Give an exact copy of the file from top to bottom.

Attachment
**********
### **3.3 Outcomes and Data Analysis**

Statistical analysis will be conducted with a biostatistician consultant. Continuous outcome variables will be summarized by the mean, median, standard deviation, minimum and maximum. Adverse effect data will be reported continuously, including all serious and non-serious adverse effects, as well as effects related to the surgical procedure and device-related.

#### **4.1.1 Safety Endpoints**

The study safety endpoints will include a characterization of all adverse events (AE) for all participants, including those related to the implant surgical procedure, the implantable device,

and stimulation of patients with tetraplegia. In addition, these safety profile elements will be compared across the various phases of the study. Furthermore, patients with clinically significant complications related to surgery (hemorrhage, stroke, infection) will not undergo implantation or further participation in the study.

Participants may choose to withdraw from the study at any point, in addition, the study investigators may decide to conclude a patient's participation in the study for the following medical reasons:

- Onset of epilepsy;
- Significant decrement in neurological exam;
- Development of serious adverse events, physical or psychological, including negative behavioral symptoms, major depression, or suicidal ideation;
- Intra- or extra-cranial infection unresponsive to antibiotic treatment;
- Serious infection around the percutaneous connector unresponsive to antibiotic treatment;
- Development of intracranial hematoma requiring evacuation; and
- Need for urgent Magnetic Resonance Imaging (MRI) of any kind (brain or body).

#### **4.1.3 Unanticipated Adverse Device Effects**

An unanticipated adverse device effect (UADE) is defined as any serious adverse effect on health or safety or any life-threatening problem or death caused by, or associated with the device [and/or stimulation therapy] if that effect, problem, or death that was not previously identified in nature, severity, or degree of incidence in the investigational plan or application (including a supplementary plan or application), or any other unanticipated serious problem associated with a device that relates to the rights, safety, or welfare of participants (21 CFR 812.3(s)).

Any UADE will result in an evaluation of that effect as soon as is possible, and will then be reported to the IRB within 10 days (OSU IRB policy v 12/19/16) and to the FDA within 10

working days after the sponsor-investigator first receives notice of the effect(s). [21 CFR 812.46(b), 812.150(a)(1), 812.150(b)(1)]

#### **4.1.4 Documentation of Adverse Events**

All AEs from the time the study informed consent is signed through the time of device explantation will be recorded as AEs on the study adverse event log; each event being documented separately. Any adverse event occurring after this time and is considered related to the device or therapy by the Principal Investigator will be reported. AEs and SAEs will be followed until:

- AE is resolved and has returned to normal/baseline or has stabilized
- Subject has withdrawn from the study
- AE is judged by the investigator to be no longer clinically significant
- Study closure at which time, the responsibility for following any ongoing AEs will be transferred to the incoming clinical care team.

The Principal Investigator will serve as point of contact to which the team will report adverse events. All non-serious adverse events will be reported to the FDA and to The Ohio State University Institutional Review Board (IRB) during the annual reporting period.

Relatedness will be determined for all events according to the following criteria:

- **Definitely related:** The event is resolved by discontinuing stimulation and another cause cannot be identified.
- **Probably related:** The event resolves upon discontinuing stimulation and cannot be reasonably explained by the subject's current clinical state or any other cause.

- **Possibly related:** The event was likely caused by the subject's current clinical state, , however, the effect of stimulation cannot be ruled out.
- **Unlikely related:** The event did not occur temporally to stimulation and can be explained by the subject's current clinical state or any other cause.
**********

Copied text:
### **3.3 Outcomes and Data Analysis**

Statistical analysis will be conducted with a biostatistician consultant. Continuous outcome variables will be summarized by the mean, median, standard deviation, minimum and maximum. Adverse effect data will be reported continuously, including all serious and non-serious adverse effects, as well as effects related to the surgical procedure and device-related.

#### **4.1.1 Safety Endpoints**

The study safety endpoints will include a characterization of all adverse events (AE) for all participants, including those related to the implant surgical procedure, the implantable device,

and stimulation of patients with tetraplegia. In addition, these safety profile elements will be compared across the various phases of the study. Furthermore, patients with clinically significant complications related to surgery (hemorrhage, stroke, infection) will not undergo implantation or further participation in the study.

Participants may choose to withdraw from the study at any point, in addition, the study investigators may decide to conclude a patient's participation in the study for the following medical reasons:

- Onset of epilepsy;
- Significant decrement in neurological exam;
- Development of serious adverse events, physical or psychological, including negative behavioral symptoms, major depression, or suicidal ideation;
- Intra- or extra-cranial infection unresponsive to antibiotic treatment;
- Serious infection around the percutaneous connector unresponsive to antibiotic treatment;
- Development of intracranial hematoma requiring evacuation; and
- Need for urgent Magnetic Resonance Imaging (MRI) of any kind (brain or body).

#### **4.1.3 Unanticipated Adverse Device Effects**

An unanticipated adverse device effect (UADE) is defined as any serious adverse effect on health or safety or any life-threatening problem or death caused by, or associated with the device [and/or stimulation therapy] if that effect, problem, or death that was not previously identified in nature, severity, or degree of incidence in the investigational plan or application (including a supplementary plan or application), or any other unanticipated serious problem associated with a device that relates to the rights, safety, or welfare of participants (21 CFR 812.3(s)).

Any UADE will result in an evaluation of that effect as soon as is possible, and will then be reported to the IRB within 10 days (OSU IRB policy v 12/19/16) and to the FDA within 10

working days after the sponsor-investigator first receives notice of the effect(s). [21 CFR 812.46(b), 812.150(a)(1), 812.150(b)(1)]

#### **4.1.4 Documentation of Adverse Events**

All AEs from the time the study informed consent is signed through the time of device explantation will be recorded as AEs on the study adverse event log; each event being documented separately. Any adverse event occurring after this time and is considered related to the device or therapy by the Principal Investigator will be reported. AEs and SAEs will be followed until:

- AE is resolved and has returned to normal/baseline or has stabilized
- Subject has withdrawn from the study
- AE is judged by the investigator to be no longer clinically significant
- Study closure at which time, the responsibility for following any ongoing AEs will be transferred to the incoming clinical care team.

The Principal Investigator will serve as point of contact to which the team will report adverse events. All non-serious adverse events will be reported to the FDA and to The Ohio State University Institutional Review Board (IRB) during the annual reporting period.

Relatedness will be determined for all events according to the following criteria:

- **Definitely related:** The event is resolved by discontinuing stimulation and another cause cannot be identified.
- **Probably related:** The event resolves upon discontinuing stimulation and cannot be reasonably explained by the subject's current clinical state or any other cause.

- **Possibly related:** The event was likely caused by the subject's current clinical state, , however, the effect of stimulation cannot be ruled out.
- **Unlikely related:** The event did not occur temporally to stimulation and can be explained by the subject's current clinical state or any other cause.